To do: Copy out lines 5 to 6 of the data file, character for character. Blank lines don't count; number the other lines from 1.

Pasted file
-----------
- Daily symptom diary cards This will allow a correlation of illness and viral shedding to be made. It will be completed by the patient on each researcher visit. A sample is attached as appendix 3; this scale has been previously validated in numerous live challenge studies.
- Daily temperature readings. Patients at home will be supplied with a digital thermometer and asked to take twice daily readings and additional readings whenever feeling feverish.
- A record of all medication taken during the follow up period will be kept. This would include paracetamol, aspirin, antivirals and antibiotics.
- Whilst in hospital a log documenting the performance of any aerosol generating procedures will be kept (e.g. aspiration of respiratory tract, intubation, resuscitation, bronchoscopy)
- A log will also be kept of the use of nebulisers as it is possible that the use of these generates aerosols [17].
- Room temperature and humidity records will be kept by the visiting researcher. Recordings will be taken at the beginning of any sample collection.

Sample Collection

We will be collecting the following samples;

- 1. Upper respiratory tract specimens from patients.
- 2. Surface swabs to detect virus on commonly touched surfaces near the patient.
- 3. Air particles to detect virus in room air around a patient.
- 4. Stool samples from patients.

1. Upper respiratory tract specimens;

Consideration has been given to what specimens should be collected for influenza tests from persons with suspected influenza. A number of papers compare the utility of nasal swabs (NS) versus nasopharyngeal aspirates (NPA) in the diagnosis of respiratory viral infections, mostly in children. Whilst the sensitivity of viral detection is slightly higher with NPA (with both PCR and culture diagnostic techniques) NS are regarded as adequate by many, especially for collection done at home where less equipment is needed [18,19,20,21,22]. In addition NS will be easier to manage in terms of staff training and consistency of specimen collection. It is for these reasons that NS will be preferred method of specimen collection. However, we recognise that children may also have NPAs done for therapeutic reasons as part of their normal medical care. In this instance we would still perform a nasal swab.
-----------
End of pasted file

- A log will also be kept of the use of nebulisers as it is possible that the use of these generates aerosols [17].
- Room temperature and humidity records will be kept by the visiting researcher. Recordings will be taken at the beginning of any sample collection.